His innovations would eventually be adopted by artists with imaginations equally as fertile. As Rembrandt guessed, Segers was a man ahead of his time – a visionary who spent a lifetime committing his strange, mysterious reveries to paper.

 

“Small Wooded Landscape with a Road and a House” (c.1618-22)

Among the distinctive characteristics of Segers’s work is his unusual way of cropping. This print has been cut to give prominence to the densely layered leaves of the trees in the foreground which, thanks to Segers’s lack of shading, appear flat. But take a closer look and the road in the middle leading to a house eventually emerges as the picture’s primary focus. Introducing depth to a scene dominated by the pattern-like foliage makes for a landscape that is at once realistic and abstract. 

 

“The Mossy Tree” (c.1625-30)

This work seems to draw on Japanese printmaking traditions, but in fact it’s inspired by the Danube School, whose members worked in Bavaria and Austria in the early 1500s. This group of painters and printmakers was especially drawn to the countryside and, like Segers, they made scenes in which people are nowhere to be seen, as if the world existed in perfect harmony without man. Segers learned of their art indirectly through minor Golden Age painters like Jacob Pynas, and mastered their most important lesson: that nature can be captured not just through the techniques of realism, but through expressionism too. This tree, which has browned over time, was originally green, and Segers printed it on a sheet he’d painted pink. The gentle palette produces a dreamy effect, as does the tree itself. Lacking a trunk, it is really a column of mossy clumps floating in space.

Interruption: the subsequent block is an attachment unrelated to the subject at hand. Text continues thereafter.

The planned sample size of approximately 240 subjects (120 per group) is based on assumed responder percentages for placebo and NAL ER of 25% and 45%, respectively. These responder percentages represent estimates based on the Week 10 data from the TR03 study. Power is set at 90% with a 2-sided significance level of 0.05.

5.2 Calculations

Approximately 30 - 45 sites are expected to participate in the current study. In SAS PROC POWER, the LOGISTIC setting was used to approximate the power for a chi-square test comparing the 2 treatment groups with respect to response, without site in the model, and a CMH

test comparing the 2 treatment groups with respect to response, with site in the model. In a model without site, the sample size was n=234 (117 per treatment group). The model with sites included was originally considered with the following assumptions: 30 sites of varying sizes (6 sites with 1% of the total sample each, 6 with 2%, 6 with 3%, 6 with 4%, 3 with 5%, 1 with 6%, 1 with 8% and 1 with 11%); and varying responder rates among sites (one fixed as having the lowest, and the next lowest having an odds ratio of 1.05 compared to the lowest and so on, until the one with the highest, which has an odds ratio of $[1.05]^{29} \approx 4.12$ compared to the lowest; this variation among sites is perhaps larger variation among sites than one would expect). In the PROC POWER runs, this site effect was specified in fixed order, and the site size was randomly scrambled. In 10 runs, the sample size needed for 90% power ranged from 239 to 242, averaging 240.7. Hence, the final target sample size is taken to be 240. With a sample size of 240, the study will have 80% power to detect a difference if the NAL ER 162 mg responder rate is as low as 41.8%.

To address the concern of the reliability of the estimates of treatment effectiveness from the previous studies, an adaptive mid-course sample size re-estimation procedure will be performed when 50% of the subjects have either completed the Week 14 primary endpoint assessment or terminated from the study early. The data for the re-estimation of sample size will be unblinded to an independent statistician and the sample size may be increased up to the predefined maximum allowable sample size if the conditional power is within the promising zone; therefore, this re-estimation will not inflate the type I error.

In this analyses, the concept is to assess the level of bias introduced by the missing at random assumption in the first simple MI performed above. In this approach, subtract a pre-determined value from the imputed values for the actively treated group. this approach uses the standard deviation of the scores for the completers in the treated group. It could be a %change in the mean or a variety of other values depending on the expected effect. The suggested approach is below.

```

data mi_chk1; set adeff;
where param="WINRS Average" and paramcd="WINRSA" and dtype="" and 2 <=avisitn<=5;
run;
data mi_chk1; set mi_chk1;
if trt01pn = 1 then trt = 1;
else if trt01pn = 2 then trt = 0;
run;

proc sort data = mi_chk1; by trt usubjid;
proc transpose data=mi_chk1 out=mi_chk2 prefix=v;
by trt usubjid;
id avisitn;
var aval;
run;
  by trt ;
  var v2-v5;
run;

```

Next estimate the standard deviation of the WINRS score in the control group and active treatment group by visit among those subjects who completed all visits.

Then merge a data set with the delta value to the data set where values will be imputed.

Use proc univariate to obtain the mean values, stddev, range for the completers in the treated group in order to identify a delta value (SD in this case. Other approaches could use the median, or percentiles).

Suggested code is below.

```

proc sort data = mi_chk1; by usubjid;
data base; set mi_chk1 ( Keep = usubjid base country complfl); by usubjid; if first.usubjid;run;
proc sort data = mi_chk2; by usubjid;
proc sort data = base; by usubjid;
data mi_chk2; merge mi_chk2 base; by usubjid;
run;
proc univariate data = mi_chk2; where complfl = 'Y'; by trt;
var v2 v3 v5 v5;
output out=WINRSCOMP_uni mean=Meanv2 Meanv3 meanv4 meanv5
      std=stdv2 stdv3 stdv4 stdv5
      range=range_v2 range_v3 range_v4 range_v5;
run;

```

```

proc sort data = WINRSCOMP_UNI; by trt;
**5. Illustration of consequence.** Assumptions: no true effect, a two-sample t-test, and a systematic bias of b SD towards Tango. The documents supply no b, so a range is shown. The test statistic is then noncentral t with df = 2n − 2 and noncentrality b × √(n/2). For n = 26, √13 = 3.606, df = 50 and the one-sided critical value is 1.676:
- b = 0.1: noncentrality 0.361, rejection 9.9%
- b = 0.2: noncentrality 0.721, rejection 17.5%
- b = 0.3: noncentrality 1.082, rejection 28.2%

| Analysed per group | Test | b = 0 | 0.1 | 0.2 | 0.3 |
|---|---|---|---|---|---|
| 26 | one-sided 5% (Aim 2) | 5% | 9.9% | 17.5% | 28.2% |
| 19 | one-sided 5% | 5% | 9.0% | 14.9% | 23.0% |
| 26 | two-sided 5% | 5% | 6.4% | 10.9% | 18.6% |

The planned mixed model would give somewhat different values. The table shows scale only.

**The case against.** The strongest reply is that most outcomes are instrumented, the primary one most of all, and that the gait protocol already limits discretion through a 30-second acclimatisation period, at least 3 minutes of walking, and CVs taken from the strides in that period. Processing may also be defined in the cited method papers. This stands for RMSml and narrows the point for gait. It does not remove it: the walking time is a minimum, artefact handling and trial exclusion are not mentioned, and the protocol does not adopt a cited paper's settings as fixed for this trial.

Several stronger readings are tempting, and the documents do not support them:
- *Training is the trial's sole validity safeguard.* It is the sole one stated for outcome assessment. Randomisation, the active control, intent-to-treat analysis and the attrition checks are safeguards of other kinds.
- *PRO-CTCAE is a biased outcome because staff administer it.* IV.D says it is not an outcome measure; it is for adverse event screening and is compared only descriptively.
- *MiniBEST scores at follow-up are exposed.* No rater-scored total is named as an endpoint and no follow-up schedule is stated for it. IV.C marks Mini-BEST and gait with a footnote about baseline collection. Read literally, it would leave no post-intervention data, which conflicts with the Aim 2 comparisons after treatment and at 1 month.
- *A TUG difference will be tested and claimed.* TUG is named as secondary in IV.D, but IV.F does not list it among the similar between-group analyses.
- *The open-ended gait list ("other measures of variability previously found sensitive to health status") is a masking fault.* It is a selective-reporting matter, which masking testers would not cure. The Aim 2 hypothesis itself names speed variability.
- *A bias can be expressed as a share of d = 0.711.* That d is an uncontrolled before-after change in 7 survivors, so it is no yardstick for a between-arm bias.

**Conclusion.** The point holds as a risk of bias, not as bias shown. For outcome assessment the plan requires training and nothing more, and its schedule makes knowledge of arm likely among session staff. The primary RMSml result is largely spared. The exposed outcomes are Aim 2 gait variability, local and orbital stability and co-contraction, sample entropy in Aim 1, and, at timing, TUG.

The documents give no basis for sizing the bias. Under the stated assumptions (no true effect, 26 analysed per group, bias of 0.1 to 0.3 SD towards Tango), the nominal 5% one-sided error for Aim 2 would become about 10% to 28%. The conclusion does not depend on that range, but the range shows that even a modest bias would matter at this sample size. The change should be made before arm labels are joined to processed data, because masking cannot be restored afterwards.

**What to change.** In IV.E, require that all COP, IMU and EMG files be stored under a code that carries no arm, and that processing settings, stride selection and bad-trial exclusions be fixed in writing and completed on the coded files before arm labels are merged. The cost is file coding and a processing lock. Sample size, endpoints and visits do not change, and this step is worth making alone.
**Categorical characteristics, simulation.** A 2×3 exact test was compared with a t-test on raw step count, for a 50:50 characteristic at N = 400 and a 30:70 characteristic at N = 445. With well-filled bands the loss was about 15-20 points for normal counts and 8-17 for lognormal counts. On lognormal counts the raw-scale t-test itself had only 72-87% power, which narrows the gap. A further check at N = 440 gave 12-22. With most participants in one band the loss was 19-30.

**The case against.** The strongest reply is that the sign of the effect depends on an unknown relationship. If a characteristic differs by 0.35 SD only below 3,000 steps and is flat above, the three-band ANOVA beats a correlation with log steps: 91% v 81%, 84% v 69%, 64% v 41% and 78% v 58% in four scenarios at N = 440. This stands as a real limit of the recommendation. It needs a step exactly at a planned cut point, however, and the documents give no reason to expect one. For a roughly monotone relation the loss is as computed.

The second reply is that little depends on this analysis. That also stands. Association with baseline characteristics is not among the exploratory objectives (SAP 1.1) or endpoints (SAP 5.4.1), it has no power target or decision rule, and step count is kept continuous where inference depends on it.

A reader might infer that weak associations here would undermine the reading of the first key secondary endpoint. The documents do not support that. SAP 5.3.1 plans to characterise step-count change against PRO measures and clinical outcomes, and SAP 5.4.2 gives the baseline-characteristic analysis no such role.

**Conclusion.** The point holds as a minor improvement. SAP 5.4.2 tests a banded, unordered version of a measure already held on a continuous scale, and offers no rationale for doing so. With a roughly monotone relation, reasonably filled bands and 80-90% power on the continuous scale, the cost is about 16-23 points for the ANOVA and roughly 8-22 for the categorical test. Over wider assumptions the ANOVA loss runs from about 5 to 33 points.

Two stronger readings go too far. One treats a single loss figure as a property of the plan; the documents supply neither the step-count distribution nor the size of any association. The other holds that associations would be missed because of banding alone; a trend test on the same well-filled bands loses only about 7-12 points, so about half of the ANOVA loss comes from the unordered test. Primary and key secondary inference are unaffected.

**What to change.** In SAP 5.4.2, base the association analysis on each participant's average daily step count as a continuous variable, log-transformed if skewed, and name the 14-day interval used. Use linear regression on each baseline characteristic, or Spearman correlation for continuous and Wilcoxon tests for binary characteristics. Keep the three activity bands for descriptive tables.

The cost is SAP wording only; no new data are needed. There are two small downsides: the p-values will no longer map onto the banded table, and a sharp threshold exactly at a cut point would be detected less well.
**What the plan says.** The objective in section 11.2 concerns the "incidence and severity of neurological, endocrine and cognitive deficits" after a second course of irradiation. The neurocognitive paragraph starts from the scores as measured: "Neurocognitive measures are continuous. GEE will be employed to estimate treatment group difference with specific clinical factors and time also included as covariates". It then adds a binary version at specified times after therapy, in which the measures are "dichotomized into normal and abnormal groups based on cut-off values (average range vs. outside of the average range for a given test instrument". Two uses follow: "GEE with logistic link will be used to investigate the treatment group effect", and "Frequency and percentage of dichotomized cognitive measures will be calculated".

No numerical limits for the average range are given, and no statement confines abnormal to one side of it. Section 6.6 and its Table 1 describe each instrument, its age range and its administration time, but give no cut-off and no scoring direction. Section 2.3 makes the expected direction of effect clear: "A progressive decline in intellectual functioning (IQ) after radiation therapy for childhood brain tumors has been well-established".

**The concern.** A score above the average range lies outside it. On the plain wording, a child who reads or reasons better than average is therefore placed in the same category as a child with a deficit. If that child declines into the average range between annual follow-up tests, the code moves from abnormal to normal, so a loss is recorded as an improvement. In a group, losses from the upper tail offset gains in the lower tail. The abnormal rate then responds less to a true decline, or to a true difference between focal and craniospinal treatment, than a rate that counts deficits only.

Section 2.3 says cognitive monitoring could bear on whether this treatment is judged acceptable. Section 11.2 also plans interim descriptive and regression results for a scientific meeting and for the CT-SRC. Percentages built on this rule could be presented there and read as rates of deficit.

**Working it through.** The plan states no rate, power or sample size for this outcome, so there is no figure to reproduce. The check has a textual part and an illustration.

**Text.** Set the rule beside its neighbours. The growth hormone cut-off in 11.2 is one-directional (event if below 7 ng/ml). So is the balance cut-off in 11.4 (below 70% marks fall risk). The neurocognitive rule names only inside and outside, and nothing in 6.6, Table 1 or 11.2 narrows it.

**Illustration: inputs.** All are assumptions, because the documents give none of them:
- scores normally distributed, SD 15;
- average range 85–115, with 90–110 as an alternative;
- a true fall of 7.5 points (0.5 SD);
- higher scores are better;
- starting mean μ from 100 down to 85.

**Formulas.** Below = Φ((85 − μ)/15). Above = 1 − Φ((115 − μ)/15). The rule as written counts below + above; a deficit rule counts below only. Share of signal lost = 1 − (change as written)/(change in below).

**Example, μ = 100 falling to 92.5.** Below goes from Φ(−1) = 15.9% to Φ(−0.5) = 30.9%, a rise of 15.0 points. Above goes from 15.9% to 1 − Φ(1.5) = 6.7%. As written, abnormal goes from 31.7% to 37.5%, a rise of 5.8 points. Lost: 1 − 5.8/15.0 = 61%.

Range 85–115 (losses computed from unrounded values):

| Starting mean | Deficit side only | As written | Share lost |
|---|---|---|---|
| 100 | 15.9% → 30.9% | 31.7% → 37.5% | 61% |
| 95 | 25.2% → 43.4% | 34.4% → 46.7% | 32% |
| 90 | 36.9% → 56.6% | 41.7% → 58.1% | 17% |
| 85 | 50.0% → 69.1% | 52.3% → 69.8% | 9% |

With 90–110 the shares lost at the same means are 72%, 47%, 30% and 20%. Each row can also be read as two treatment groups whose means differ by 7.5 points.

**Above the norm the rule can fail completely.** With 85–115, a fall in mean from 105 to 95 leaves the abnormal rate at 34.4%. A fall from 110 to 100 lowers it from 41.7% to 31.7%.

“The Tomb of the Horatii and Curiatii” (c.1628-29)